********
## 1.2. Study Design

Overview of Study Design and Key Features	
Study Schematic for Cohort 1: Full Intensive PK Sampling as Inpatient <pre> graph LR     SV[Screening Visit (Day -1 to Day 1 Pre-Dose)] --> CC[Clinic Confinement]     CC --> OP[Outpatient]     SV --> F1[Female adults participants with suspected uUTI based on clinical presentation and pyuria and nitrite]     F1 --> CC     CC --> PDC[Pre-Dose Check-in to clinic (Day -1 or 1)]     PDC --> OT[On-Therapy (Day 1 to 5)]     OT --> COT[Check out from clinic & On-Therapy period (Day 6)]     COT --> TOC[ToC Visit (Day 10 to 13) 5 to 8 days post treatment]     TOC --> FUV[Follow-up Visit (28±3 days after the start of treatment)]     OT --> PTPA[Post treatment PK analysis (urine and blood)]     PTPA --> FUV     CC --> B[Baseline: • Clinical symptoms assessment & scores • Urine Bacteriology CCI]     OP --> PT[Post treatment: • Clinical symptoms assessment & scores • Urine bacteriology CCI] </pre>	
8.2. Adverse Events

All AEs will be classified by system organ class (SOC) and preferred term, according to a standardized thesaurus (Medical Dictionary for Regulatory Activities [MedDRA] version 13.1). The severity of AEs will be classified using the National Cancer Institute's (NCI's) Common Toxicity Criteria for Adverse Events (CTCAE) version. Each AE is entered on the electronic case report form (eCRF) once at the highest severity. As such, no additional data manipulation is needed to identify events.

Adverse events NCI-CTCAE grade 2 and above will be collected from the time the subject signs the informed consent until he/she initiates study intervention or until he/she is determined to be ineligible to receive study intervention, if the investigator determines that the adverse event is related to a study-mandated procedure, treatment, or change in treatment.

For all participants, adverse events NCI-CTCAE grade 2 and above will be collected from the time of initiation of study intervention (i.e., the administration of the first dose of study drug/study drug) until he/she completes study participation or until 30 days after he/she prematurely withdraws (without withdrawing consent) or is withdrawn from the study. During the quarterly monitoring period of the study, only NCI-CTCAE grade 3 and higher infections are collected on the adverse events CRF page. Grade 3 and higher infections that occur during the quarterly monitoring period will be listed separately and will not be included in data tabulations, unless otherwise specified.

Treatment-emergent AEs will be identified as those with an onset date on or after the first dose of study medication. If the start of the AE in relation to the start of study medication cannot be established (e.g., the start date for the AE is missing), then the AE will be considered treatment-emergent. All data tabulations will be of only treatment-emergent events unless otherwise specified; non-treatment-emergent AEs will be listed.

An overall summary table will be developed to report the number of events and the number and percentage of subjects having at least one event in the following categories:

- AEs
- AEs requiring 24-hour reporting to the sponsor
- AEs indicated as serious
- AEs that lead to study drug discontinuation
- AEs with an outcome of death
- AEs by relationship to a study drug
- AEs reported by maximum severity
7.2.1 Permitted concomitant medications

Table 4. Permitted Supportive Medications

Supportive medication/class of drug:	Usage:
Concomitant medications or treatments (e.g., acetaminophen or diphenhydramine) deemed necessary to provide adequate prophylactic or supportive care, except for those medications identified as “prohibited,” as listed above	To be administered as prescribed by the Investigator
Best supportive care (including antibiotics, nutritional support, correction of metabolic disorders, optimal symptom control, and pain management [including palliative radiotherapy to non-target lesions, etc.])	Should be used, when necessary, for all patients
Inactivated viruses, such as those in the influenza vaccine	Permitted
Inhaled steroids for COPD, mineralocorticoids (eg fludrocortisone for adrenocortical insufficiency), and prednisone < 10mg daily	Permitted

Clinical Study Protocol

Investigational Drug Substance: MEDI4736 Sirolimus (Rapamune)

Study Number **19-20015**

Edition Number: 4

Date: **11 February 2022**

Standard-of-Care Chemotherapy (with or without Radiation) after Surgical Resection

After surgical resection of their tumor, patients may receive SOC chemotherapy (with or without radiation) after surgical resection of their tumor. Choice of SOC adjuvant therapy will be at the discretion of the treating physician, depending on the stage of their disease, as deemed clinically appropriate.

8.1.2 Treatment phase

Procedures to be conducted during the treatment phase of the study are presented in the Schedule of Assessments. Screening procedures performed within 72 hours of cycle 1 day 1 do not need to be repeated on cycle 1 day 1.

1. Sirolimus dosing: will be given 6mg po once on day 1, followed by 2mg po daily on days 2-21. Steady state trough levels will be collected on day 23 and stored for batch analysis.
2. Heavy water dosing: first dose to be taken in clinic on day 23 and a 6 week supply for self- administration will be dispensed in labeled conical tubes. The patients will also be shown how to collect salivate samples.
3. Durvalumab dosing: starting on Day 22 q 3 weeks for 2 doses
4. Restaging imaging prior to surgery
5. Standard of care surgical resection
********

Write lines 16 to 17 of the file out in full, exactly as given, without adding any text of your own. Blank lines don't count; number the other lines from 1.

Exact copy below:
- AEs reported by maximum severity
7.2.1 Permitted concomitant medications